In January 1892, McGuckin was called in to sing Berlioz' Damnation of Faust in two concert performances in London given by the Hallé Orchestra, with George Henschel and Mrs Henschel as Mephisto and Marguerite:

"Mr Barton McGuckin had to take Mr Lloyd's place, at the disadvantage of a very superficial acquaintance with a difficult part. His words were quite unintelligible; and in the invocation, at the very climax of the tremendous burst into C sharp minor, he altered the cadence in a way that robbed me of breath. I see no reason why Mr McGuckin should not some day make an excellent Faust – quite as good as Mr Lloyd, who is not at his best in the part – as soon as he learns it."[14]

In early 1892, he was in a revival of Arthur Sullivan's Ivanhoe in the title-part, with Medora Henson as Rowena.[15] This had been through several successful runs since its first production a year previously, and Richard D'Oyly Carte now produced it to alternate with André Messager's La Basoche, in which David Bispham made his London debut. But Ivanhoe had exhausted its drawing-power and was taken off almost at once.[16] McGuckin's other principal roles were in Lohengrin, in Faust (Gounod), as Don José (Carmen) and Eleazar in Halévy's La Juive.[5]

Later career[edit]

McGuckin continued to sing into the early 20th century and made some recordings. He sang at Philharmonic and Monday Popular Concerts and at provincial festivals. In 1905, he became director of an amateur operatic society in Dublin and was conductor of orchestral concerts at the Irish Exhibition of 1908.[3] He also became involved in the Royal Irish Academy of Music, Dublin.[17] He died in 1913 in Stoke Poges.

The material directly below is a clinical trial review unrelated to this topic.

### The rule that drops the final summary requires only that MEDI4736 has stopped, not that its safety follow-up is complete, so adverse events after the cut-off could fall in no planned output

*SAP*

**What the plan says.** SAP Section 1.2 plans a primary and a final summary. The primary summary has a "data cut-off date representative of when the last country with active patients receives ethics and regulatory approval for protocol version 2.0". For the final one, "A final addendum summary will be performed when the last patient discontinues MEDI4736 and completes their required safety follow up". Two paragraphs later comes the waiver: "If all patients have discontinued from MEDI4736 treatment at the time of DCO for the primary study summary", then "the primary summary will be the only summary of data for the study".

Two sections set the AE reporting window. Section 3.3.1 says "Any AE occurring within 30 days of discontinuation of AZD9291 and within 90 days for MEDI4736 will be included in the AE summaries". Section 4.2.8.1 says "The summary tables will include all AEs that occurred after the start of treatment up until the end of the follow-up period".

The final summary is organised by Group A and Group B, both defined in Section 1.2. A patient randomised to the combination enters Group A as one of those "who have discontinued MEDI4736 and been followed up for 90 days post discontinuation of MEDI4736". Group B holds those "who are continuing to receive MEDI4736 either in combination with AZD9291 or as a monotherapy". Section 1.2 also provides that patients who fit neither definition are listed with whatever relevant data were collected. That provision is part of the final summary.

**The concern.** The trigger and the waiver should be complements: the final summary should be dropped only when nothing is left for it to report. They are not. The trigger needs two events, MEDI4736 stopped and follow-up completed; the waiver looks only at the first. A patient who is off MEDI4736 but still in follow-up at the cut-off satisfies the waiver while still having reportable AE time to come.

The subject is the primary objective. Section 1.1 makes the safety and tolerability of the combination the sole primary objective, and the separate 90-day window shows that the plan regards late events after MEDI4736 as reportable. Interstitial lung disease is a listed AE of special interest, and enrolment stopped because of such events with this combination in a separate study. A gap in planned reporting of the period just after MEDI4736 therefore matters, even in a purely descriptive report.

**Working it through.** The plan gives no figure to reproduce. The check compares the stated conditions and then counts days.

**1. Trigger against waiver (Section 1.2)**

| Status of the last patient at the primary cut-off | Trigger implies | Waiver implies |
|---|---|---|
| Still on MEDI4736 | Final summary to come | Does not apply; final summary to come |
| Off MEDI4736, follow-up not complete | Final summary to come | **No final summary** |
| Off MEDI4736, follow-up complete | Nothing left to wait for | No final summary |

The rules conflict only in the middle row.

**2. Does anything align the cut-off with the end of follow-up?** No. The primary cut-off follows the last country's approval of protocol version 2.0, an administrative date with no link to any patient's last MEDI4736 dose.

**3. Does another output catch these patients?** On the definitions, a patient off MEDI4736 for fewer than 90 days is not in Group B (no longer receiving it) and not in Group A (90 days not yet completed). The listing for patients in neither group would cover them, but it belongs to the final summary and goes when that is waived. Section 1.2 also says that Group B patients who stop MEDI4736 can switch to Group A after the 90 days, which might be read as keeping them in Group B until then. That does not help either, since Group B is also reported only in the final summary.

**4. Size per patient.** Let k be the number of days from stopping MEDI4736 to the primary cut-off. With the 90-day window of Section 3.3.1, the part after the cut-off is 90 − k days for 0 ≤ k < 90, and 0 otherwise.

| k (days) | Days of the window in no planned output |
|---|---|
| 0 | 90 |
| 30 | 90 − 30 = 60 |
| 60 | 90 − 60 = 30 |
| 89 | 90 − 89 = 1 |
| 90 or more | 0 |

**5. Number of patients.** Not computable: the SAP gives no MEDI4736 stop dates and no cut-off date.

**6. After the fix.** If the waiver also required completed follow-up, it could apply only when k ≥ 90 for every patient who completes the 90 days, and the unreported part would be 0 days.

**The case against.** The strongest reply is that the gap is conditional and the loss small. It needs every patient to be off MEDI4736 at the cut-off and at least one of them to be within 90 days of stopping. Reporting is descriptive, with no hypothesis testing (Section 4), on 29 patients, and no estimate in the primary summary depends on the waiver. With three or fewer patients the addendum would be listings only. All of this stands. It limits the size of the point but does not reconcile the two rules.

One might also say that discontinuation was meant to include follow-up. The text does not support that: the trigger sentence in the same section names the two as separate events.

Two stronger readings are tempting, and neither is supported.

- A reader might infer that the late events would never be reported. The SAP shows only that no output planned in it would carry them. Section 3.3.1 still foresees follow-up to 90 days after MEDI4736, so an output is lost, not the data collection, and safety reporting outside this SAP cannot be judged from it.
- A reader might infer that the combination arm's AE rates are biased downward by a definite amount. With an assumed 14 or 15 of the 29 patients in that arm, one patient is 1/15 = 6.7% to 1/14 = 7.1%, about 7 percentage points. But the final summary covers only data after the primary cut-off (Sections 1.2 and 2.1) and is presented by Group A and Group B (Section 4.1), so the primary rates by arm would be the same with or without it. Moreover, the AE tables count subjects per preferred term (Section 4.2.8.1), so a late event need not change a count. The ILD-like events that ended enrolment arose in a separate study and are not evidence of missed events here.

1. ^ Arthur Eaglefield Hull: A Dictionary of Modern Music and Musicians (London: Dent, 1924).
  2. ^
  3. ^ a b c Eaglefield-Hull 1924.
  4. ^ H. Rosenthal and J. Warrack: Concise Oxford Dictionary of Opera (London: OUP, 1974 printing).
  5. ^ a b c Eaglefield-Hull, 1924.
  6. ^ Details of these premieres are contained in H. Klein: Thirty Years of Musical Life in London 1870–1900 (New York: Century Co., 1903), p. 142–147.
  7. ^ Rosenthal and Warrack, 1974.
  8. ^ G. B. Shaw, London Music in 1888–1889 as heard by Corno di Bassetto (London: Constable, 1937), p. 43–45.
  9. ^ Shaw 1937, p. 130.
  10. ^ Klein 1903, p. 284–287.
  11. ^ G.B. Shaw, Music in London 1890–1894 (London: Constable, 1932), I, pp. 160, 225.
  12. ^ Shaw 1932, I, p. 218–219.
  13. ^ Shaw 1932, I, p. 265.
  14. ^ Shaw 1932, II, p. 11.
  15. ^ Shaw 1932, II, p. 75–77.
  16. ^ Klein 1903, p. 335–338.
  17. ^ Richard Pine, Charles Acton: To Talent Alone. The Royal Irish Academy of Music, 1848–1998 (Dublin: Gill & Macmillan, 1998).


  • A. Eaglefield-Hull: A Dictionary of Modern Music and Musicians (London: Dent, 1924).
  • H. Klein: Thirty Years of Musical Life in London (New York: Century Co., 1903).
  • H. Rosenthal and J. Warrack: Concise Oxford Dictionary of Music (London: OUP, 1974 printing).
  • G.B. Shaw: Music in London 1890–1894, 3 vols. (London: Constable, 1932).
  • G.B. Shaw: London Music in 1888–1889 as heard by Corno di Bassetto (London: Constable, 1937).